The ability to cancel a direct debit arrangement helps consumers maintain control of their finances and is especially important for those experiencing financial hardship. Under section 20.1 of the Customer Owned Banking Code of Practice (the Code), institutions have an obligation to promptly cancel a direct debit facility on request.

Research finds that poor compliance is ongoing

Despite the importance of this consumer safeguard, recent research by the Customer Owned Banking Code Compliance Committee (the Committee) reveals that non-compliance with the Code’s direct debit obligations remains unacceptably high.

Since 2010, four separate Committee reviews have highlighted widespread non-compliance with the Code’s direct debit obligations, with the most recent follow-up revealing little improvement. In shadow shopping calls, institutions’ customer service representatives gave a compliant response to direct debit enquiries just 57% of the time, and only 38% of institutions were consistently compliant across two separate shadow shopping calls. Online information about direct debit cancellation was also found to need improvement and was readily accessible on only 38% of institution websites. Based on these results, the Committee raised 43 individual breach investigation cases.

According to the Committee, self-reported breach data also points to problems. Institutions have reported increasing numbers of breaches of the Code’s direct debit cancellation obligations, which rose from three in 2015–16 to 13 in 2017–18. In addition, the Committee believes that many breaches of this obligation may not currently be identified and reported, for example, when incorrect verbal information is given to a customer. Such an instance is unlikely to be captured by an institution and hence current breach figures are likely to be understated. As well as breaches relating to cancellation of direct debits, customers also experience problems from errors when direct debit arrangements are set up or disputed.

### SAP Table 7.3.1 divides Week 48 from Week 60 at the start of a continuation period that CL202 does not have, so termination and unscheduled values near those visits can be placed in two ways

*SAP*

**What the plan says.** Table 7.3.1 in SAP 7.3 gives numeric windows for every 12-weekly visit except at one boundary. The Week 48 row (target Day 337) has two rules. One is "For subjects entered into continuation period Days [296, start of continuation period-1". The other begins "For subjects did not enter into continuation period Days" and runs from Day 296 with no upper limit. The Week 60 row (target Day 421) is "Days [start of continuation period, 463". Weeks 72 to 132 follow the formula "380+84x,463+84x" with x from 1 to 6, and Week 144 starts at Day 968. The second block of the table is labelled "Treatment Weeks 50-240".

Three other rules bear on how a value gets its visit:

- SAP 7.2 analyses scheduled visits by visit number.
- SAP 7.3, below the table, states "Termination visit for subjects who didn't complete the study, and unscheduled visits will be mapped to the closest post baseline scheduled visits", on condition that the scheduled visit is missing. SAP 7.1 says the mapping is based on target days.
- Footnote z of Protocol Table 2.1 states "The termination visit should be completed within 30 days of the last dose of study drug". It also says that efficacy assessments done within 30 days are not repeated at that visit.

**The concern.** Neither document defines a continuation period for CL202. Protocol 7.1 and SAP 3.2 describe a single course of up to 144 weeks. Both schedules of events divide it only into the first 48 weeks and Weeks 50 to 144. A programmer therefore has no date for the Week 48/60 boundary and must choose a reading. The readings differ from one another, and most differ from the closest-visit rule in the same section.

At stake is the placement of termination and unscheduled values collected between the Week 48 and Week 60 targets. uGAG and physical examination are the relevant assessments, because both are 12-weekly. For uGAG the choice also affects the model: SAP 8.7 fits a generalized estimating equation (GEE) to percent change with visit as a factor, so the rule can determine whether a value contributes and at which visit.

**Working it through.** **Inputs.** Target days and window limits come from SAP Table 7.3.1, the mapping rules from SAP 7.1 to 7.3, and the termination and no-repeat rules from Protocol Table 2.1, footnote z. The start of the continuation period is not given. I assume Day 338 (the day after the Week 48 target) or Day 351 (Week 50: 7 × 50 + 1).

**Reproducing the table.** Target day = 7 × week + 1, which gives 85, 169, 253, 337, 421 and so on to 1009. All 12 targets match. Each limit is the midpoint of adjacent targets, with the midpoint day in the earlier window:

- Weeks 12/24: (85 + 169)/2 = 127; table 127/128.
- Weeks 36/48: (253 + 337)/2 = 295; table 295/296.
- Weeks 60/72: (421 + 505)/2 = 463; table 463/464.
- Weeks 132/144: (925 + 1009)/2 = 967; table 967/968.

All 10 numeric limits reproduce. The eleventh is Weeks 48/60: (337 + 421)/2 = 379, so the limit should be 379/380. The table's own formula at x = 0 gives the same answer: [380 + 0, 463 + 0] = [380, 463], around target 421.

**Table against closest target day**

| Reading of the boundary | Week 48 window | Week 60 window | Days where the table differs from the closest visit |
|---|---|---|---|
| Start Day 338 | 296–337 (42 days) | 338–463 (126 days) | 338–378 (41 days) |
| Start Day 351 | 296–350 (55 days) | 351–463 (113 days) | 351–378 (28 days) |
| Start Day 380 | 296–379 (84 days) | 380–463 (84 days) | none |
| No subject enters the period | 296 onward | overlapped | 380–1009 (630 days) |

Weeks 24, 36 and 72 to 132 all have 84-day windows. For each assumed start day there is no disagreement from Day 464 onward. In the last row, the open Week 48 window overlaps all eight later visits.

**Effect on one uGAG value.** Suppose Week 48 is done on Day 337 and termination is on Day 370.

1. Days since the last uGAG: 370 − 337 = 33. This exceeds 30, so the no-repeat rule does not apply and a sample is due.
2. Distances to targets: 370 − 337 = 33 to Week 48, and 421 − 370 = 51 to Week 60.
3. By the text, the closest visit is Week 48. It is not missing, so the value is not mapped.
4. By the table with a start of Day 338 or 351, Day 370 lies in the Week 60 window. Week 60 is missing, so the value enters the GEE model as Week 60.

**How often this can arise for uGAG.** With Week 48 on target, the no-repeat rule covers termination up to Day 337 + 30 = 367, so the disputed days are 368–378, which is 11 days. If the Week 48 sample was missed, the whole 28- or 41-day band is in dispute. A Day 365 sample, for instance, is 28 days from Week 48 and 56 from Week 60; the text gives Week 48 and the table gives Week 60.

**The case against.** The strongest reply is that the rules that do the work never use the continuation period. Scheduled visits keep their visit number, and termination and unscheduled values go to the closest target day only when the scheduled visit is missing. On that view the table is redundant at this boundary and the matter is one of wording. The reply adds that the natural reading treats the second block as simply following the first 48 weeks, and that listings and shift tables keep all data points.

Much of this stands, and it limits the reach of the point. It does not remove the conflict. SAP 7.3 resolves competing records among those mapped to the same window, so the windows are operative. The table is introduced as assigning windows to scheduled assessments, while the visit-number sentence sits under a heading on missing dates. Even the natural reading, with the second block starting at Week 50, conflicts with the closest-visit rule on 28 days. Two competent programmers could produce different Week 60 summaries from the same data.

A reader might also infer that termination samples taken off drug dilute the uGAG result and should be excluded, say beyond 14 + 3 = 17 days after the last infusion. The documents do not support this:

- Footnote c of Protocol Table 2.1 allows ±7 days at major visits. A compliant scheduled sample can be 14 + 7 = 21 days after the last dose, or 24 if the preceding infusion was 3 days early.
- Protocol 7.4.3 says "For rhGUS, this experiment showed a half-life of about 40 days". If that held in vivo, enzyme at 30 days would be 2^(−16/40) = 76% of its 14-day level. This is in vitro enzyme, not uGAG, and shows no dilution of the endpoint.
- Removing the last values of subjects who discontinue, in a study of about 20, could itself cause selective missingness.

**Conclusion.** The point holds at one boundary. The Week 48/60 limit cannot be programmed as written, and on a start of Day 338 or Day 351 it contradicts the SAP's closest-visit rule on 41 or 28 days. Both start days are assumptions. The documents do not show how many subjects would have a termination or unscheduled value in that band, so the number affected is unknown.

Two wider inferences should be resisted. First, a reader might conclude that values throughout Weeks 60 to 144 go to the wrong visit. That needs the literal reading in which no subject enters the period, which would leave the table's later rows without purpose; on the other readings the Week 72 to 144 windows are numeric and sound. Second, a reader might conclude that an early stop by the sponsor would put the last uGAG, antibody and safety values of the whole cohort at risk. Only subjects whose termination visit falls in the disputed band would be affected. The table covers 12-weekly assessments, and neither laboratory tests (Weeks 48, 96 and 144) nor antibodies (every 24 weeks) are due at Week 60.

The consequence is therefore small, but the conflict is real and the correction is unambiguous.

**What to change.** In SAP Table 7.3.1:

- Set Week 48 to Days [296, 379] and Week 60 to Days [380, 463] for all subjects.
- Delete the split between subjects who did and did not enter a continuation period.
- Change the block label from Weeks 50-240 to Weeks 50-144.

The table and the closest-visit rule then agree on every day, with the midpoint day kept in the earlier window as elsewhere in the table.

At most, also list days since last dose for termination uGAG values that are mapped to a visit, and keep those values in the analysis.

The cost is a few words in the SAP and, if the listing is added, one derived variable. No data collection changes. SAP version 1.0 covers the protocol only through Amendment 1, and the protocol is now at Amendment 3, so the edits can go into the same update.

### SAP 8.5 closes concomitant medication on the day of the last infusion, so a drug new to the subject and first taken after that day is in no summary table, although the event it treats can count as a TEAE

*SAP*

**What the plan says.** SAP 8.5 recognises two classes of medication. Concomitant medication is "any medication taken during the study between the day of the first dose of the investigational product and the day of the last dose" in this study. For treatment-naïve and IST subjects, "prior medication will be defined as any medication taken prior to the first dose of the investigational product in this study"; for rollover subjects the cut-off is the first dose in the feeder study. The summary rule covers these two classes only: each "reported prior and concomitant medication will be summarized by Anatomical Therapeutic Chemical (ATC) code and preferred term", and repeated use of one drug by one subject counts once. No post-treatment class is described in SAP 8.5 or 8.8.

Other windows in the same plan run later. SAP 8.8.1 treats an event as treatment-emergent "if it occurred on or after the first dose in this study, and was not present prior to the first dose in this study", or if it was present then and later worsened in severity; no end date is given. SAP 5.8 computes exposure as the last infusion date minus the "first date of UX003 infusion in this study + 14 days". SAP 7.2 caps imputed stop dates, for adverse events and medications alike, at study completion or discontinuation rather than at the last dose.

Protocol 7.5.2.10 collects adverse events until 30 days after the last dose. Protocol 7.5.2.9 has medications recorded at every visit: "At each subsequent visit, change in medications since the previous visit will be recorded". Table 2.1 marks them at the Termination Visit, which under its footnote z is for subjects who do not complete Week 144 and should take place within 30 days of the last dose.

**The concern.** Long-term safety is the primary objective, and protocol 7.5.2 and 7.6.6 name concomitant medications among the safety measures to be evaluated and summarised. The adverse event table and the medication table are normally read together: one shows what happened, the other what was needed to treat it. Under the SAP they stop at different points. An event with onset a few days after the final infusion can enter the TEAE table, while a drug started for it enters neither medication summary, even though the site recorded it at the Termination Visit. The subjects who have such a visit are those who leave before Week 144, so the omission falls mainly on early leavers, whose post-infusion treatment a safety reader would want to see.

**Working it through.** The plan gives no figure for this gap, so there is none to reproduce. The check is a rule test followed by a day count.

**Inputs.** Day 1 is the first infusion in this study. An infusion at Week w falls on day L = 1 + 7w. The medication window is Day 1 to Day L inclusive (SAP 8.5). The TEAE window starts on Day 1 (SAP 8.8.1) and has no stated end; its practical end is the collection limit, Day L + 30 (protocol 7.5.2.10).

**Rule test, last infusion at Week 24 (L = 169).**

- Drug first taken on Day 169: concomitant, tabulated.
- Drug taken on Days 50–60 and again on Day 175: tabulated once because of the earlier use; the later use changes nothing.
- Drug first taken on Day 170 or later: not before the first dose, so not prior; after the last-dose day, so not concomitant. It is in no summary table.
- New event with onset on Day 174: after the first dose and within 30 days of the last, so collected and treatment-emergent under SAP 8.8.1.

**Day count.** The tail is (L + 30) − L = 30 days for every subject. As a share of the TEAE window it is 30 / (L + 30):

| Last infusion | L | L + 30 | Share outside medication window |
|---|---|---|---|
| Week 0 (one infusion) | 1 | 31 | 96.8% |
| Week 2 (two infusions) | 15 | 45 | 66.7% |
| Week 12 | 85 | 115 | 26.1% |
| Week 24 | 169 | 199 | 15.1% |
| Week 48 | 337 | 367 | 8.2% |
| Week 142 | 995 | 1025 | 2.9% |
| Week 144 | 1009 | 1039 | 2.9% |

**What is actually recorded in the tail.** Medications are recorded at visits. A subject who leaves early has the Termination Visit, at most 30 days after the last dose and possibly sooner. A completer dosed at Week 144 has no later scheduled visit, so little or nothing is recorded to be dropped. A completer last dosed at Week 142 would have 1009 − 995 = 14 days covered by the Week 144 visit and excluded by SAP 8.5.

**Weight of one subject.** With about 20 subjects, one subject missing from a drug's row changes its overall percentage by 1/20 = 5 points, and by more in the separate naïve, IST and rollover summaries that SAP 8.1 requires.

The Committee has previously made a series of recommendations to institutions on how they can improve their compliance, most recently in 2017. Disappointingly, however, the latest research found that institutions have only partially implemented these recommendations. Even where changes have been made, the Committee found, they do not seem to have led to significant or lasting compliance improvements.

The Committee calls for a sustainable and permanent fix

In the report compiled from the 2018 follow-up own motion inquiry – due to be published end of March 2019 – the Committee calls for a sustainable and permanent fix to this long-standing problem. To that end, the report includes four new recommendations addressing website content, cancellation through online banking, staff training and monitoring.

But the report also recognises that new strategies are needed, and that lasting progress on direct debit compliance will require a deeper understanding of the challenges that have hindered progress to date. The Committee has flagged its plans to engage with the Customer Owned Banking Association (COBA) and institutions to develop this understanding and devise new strategies that are practical and supported by industry.

The Committee’s report also signals a revised approach to compliance monitoring. To keep direct debit compliance front-of-mind, the Committee will step up its ongoing monitoring, asking institutions to report annually on what they have done to improve direct debit compliance. The Committee will also consider conducting periodic, ad-hoc and small-scale shadow shopping exercises to test institutions’ compliance. Monitoring results will be published annually.

Should these strategies be insufficient, the Committee has indicated its willingness to consider stronger enforcement action. In cases of ongoing non-compliance where an institution has not taken reasonable steps to implement its recommendations, the Committee will consider applying sanctions and naming the institutions involved in its Annual Report.